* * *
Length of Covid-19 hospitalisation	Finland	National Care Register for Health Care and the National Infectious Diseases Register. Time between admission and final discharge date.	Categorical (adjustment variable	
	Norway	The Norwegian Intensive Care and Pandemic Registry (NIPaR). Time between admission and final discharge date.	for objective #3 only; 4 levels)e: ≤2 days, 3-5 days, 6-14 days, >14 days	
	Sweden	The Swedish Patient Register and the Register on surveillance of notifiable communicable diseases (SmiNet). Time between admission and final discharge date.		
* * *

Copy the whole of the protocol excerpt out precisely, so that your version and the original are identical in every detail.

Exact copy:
Length of Covid-19 hospitalisation	Finland	National Care Register for Health Care and the National Infectious Diseases Register. Time between admission and final discharge date.	Categorical (adjustment variable	
	Norway	The Norwegian Intensive Care and Pandemic Registry (NIPaR). Time between admission and final discharge date.	for objective #3 only; 4 levels)e: ≤2 days, 3-5 days, 6-14 days, >14 days	
	Sweden	The Swedish Patient Register and the Register on surveillance of notifiable communicable diseases (SmiNet). Time between admission and final discharge date.		